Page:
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On the dark warmth of a quiet stretch of bitumen, a long streak of pale-brown snake works its jaws methodically over a thick legless body, banded, like the landscape around it, in the colours of red dust and ironstone.
The long streak is a mulga snake (Pseudechis australis, also known as a king brown snake) sometimes described as the ‘heavy weight of the outback’. The banded body belongs to a Pilbara death adder (Acanthophis wellsi), known to be ‘dangerously’ venomous.
Snakes – even highly venomous ones – are known to be an important part of the mulga snake’s diet. In 2007, nine mature woma (Aspidites ramsayi), an endangered species of python, were reintroduced to Arid Recovery Reserve in South Australia. All were dead within four months, with mulga snakes implicated in all of their deaths.
But observing a mulga snake devour another snake is an event that is rarely seen, let alone photographed and filmed, says Biologic principal zoologist Tom Rasmussen. Biologic captured the footage during a recent fauna survey in the eastern Pilbara.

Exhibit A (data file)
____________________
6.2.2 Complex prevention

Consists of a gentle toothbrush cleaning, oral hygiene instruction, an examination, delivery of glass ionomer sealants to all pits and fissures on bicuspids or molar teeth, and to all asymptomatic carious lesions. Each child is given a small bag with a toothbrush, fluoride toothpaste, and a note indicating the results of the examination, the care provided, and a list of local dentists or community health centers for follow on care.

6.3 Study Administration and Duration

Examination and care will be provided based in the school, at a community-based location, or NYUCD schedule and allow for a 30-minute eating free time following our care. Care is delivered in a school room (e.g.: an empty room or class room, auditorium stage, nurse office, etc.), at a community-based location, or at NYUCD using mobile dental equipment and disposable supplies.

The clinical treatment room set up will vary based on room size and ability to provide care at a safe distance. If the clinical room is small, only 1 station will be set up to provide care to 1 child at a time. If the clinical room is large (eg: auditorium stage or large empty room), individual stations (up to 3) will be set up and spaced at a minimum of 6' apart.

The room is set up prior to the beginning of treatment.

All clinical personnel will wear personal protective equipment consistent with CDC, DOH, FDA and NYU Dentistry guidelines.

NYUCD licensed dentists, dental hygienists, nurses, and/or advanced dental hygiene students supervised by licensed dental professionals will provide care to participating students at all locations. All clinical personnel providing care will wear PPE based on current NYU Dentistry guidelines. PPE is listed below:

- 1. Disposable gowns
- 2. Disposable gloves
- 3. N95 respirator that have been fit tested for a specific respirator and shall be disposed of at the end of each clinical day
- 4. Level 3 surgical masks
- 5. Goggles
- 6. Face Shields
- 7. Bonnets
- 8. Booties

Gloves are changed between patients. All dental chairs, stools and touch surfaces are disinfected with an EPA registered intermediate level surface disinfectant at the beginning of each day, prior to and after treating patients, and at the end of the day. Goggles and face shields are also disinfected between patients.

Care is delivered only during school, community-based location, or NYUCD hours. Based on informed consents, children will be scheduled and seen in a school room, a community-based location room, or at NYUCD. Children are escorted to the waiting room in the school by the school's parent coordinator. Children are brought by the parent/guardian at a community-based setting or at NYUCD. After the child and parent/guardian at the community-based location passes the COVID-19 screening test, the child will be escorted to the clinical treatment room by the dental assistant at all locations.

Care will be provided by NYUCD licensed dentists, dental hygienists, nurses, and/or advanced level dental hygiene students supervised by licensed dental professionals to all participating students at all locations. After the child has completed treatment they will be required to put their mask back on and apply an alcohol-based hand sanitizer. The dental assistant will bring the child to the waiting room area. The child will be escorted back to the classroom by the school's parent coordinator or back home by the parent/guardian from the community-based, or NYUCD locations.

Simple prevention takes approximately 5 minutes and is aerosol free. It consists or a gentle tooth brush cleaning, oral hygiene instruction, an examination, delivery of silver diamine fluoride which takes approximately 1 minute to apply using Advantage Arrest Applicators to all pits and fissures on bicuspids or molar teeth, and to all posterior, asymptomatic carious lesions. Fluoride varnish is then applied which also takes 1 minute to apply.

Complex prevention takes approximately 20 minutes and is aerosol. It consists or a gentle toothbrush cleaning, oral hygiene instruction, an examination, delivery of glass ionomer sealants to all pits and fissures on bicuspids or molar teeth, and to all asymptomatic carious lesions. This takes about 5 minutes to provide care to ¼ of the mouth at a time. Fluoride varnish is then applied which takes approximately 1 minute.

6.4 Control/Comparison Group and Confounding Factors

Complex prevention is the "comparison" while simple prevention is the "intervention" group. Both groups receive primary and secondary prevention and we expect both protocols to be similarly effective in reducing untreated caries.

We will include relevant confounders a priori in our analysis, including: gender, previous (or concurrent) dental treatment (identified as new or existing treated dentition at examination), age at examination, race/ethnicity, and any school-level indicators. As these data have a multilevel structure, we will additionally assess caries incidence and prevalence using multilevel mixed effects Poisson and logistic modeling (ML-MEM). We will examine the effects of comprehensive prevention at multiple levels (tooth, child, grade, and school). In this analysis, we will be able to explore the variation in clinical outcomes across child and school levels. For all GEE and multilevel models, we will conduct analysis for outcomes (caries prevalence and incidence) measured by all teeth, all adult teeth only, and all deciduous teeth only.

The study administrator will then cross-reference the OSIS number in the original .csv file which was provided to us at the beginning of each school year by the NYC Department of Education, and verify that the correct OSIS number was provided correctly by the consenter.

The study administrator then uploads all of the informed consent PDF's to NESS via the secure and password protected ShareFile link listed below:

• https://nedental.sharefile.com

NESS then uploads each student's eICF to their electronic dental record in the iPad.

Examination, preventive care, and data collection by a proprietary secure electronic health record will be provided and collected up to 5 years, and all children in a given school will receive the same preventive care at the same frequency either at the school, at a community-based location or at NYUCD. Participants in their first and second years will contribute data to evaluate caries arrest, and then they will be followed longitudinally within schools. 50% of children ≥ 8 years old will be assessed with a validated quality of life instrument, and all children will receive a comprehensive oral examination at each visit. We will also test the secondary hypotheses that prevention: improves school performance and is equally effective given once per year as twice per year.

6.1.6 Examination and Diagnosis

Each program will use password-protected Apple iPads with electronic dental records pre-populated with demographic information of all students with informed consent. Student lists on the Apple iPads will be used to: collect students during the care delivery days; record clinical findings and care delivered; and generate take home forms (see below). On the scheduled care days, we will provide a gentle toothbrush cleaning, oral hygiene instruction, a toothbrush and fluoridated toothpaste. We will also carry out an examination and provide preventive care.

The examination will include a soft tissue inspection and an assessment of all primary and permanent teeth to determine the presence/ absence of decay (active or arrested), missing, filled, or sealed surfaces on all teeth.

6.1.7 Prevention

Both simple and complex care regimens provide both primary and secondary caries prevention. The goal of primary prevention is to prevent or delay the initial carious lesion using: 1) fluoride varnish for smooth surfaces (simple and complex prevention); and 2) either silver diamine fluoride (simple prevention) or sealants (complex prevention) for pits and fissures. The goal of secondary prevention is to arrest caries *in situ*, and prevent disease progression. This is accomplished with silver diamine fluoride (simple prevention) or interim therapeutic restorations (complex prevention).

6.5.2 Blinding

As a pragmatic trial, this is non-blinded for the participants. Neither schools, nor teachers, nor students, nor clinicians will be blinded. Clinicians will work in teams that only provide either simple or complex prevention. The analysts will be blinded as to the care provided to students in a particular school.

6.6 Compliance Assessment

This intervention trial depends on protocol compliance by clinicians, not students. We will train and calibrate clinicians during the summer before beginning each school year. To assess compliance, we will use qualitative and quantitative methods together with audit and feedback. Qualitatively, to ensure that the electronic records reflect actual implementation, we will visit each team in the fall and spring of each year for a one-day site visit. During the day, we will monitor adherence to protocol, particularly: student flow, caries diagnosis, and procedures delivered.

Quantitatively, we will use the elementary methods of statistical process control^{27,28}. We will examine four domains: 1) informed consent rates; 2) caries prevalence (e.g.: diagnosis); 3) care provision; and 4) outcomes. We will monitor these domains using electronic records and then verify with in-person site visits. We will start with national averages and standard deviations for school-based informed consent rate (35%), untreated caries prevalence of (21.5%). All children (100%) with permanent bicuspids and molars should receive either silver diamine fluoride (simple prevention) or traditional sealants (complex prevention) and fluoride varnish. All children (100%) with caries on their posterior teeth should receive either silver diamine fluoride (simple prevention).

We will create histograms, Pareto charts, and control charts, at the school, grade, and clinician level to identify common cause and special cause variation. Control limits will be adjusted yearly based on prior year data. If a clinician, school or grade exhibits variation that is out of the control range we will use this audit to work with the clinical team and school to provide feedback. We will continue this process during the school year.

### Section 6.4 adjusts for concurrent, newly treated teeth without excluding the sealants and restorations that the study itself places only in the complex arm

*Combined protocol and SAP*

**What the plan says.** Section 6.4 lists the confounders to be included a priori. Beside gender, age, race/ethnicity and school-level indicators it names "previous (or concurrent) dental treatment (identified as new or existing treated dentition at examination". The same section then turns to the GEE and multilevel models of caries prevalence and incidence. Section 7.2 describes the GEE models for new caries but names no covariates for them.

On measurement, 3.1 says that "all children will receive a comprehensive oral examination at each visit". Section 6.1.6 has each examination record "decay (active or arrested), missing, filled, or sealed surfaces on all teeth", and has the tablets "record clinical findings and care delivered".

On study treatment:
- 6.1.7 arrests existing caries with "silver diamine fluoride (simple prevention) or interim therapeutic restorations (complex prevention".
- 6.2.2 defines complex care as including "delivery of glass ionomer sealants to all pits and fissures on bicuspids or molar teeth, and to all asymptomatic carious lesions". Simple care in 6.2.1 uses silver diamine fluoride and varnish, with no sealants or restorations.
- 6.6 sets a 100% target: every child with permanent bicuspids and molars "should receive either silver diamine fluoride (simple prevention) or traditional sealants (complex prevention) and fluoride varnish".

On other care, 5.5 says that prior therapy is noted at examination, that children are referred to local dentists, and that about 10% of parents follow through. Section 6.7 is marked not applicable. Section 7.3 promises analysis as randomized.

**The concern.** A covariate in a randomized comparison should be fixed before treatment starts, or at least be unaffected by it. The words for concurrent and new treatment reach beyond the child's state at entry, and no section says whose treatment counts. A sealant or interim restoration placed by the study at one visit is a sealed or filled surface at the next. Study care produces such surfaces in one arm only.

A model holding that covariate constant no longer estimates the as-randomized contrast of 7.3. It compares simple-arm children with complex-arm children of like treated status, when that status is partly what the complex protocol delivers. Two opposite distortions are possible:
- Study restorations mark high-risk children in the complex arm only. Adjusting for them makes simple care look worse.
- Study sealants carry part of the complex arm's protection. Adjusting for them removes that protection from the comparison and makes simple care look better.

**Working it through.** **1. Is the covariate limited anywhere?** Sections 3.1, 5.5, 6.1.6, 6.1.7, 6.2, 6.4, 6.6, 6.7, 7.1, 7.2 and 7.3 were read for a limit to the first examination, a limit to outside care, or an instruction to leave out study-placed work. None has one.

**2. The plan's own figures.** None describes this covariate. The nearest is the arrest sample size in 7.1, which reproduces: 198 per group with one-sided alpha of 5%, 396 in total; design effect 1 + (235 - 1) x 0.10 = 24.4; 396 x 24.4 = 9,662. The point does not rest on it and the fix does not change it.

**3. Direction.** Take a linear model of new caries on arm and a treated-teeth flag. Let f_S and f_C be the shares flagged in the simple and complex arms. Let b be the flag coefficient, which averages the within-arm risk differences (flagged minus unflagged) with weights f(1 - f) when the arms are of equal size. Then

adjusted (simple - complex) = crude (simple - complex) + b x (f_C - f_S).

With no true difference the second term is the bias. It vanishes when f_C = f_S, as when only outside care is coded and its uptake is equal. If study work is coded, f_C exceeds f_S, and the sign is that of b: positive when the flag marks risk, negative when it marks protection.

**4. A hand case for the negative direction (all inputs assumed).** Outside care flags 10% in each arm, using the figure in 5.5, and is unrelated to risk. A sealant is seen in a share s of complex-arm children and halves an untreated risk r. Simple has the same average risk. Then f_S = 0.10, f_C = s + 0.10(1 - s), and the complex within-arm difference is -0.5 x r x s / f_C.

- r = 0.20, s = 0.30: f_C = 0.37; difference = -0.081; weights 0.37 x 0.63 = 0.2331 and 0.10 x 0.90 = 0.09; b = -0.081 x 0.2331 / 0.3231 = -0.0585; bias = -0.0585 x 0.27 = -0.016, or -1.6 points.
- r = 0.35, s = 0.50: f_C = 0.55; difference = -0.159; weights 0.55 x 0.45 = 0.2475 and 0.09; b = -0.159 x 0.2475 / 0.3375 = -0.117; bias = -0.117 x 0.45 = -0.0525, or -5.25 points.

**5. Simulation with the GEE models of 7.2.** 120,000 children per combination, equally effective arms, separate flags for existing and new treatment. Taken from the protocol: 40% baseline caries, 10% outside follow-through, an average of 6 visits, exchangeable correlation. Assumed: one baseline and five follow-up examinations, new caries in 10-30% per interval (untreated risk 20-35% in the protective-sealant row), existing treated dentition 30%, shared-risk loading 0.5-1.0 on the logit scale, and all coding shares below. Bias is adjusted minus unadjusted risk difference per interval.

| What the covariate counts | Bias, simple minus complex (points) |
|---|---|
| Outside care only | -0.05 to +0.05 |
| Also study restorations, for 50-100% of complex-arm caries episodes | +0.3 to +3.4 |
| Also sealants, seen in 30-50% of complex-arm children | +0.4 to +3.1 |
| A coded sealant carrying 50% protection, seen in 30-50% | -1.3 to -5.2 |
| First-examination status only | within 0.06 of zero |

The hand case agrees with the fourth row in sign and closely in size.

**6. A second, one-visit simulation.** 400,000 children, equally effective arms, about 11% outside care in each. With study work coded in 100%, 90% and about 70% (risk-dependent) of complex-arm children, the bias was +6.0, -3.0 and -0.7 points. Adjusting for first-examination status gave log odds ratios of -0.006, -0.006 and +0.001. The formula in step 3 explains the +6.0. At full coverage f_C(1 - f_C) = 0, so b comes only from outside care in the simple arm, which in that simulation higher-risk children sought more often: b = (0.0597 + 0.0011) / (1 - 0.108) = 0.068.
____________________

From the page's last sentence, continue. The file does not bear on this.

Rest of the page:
An average mulga snake is around two metres long, and it uses brute force – as well as its ability to inject up to 150 milligrams of venom in each bite – to overcome its prey. Apart from death adders, mulga snakes are known to eat the highly venomous western brown snake (Pseudonaja nuchalis). Scientists believe that mulga snakes have developed an immunity to the venom of brown snakes, as well as that of other mulga snakes.
There’s at least one toxin that the mulga snake is not immune to: the poison released from the glands of introduced cane toads (Rhinella marina). Cane toads are yet to invade the Pilbara, and so it remains a place where the mulga snake is the heavy-weight title holder of the venomous snake world.